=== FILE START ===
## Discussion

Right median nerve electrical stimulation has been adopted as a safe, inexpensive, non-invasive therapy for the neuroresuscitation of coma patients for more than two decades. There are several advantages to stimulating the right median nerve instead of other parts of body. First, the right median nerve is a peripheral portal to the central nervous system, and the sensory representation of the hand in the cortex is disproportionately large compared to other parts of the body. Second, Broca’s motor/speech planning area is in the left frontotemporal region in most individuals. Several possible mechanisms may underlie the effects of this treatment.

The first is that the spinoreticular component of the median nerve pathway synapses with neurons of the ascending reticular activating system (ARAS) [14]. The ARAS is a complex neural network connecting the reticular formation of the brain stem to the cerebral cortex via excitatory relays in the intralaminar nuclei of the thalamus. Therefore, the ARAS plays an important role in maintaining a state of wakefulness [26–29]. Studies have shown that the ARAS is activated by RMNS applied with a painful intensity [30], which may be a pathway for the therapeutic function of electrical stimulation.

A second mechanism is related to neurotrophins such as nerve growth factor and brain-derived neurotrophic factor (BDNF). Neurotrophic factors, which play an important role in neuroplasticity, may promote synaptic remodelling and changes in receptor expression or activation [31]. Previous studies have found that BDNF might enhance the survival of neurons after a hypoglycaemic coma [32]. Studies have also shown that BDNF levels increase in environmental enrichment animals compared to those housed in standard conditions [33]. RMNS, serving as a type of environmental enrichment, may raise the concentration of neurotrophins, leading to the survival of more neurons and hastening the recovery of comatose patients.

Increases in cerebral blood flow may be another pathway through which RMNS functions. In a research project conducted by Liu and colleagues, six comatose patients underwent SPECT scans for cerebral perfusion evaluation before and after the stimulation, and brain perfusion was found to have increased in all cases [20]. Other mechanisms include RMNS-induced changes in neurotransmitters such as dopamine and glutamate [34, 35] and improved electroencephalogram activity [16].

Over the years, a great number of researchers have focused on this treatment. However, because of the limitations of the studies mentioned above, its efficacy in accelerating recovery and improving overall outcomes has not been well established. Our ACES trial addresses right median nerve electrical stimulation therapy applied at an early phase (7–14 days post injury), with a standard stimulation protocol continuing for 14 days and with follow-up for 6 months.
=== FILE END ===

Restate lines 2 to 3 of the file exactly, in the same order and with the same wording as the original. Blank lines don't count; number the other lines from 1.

Right median nerve electrical stimulation has been adopted as a safe, inexpensive, non-invasive therapy for the neuroresuscitation of coma patients for more than two decades. There are several advantages to stimulating the right median nerve instead of other parts of body. First, the right median nerve is a peripheral portal to the central nervous system, and the sensory representation of the hand in the cortex is disproportionately large compared to other parts of the body. Second, Broca’s motor/speech planning area is in the left frontotemporal region in most individuals. Several possible mechanisms may underlie the effects of this treatment.

The first is that the spinoreticular component of the median nerve pathway synapses with neurons of the ascending reticular activating system (ARAS) [14]. The ARAS is a complex neural network connecting the reticular formation of the brain stem to the cerebral cortex via excitatory relays in the intralaminar nuclei of the thalamus. Therefore, the ARAS plays an important role in maintaining a state of wakefulness [26–29]. Studies have shown that the ARAS is activated by RMNS applied with a painful intensity [30], which may be a pathway for the therapeutic function of electrical stimulation.